Natasha Trethewey

6. Prodigal

Once, I was a daughter of this place:
daughter of Gwen, granddaughter
of Leretta, great- of Eugenia McGee.

I was baptized in the church
my great-aunt founded, behind
the drapes my grandmother sewed.

As a child, I dozed in the pews
and woke to chant the Lord’s Prayer—
mouthing the lines I did not learn.

Still a girl, I put down the red flower
and wore a white bloom pinned to my chest—
the mark of loss: a motherless child. All

the elders knew who I was, recalled me
each time I came home and spoke
my ancestors’ names—Sugar, Son Dixon—

a native tongue. What is home but a cradle
of the past? Too long gone, I’ve found
my key in the lock of the old house

will not turn—a narrative of rust;
and everywhere the lacunae of vacant lots,
For Sale signs, a notice reading Condemned.

I wanted to say I have come home
to bear witness, to read the sign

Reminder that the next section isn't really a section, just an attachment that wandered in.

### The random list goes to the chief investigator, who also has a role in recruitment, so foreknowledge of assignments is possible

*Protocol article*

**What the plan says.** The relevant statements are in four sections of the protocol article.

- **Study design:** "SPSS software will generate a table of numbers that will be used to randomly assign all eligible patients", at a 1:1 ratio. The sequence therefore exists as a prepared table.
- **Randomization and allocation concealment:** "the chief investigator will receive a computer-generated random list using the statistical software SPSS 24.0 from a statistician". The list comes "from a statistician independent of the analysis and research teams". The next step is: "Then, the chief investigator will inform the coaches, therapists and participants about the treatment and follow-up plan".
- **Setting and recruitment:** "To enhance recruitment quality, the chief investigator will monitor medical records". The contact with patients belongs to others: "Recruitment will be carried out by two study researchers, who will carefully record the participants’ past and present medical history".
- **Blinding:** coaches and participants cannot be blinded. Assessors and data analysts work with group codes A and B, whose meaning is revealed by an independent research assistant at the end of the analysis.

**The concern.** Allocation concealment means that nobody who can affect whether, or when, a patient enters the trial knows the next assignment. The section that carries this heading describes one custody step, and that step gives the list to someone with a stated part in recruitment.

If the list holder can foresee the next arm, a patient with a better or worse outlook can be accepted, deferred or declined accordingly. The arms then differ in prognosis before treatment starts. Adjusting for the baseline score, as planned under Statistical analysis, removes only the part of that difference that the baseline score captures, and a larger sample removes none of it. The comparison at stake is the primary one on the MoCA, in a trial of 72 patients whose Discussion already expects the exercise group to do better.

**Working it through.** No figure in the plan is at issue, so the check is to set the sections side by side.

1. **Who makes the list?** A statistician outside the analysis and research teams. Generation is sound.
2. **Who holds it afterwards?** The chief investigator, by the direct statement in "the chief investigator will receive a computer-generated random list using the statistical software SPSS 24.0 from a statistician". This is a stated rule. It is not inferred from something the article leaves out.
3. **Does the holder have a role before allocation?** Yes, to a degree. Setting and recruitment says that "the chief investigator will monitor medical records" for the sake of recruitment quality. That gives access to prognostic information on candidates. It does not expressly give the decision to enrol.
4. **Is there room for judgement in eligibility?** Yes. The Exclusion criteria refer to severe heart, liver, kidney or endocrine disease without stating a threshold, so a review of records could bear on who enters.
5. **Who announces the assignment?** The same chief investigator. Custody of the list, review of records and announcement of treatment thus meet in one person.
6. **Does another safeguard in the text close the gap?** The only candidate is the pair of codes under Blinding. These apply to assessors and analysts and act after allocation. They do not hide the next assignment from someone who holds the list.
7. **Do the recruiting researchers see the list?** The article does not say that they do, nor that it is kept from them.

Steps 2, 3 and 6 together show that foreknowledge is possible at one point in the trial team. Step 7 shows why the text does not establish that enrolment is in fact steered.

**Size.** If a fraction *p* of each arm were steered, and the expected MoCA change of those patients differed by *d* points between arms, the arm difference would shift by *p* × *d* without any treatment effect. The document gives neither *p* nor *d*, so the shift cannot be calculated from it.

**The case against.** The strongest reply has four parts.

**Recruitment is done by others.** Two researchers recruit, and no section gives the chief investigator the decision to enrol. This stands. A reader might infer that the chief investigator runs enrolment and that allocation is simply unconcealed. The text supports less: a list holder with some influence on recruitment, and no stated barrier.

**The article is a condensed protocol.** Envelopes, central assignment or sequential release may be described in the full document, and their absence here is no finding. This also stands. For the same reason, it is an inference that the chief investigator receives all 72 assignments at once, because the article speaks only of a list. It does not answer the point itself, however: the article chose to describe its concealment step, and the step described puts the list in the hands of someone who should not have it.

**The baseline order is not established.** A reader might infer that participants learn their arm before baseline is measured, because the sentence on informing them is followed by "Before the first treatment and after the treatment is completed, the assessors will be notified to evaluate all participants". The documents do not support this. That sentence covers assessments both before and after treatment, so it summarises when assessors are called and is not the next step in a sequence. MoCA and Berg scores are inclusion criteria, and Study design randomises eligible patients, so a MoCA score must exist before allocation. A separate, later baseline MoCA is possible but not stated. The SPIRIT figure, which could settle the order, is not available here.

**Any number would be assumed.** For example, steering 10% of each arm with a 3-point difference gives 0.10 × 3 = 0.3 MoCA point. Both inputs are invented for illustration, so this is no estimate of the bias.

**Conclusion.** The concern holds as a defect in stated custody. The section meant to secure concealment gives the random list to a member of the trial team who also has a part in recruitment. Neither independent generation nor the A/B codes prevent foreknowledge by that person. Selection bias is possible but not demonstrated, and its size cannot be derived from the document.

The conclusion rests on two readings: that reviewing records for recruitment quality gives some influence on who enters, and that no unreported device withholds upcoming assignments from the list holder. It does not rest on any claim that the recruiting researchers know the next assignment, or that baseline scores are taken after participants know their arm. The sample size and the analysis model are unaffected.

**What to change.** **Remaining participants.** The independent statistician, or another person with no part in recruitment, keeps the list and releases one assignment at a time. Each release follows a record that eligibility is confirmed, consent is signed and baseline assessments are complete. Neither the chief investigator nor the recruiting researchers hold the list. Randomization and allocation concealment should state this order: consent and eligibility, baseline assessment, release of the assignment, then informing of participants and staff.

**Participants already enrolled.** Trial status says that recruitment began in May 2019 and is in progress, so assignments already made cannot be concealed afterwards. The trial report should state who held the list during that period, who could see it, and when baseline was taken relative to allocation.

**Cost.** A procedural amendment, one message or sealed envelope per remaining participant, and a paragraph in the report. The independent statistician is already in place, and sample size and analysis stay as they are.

emblazoned on the church marquee—
Believe the report of the Lord—
and trust that this is noble work, that
which must be done. I wanted to say I see,
not I watch. I wanted my seeing to be
a sanctuary, but what I saw was this:
in my rearview mirror, the marquee’s
other side—Face the things that confront you.

My first day back, a pilgrim, I traveled
the old neighborhood, windows up,
steering the car down streets I hadn’t seen
in years. It was Sunday. At the rebuilt church
across from my grandmother’s house,
I stepped into the vestibule and found
not a solid wall as years before, but
a new wall, glass through which I could see
the sanctuary. And so, I did not go in;
I stood there, my face against the glass,

watching. I could barely hear the organ,
the hymn they sang, but when the congregation rose,
filing out of the pews, I knew it was the call
to altar. And still, I did not enter. Outside,
as I’d lingered at the car, a man had said
You got to come in. You can’t miss the word.
I got as far as the vestibule—neither in,
nor out. The service went on. I did nothing
but watch, my face against the glass—until
someone turned, looked back: saw me.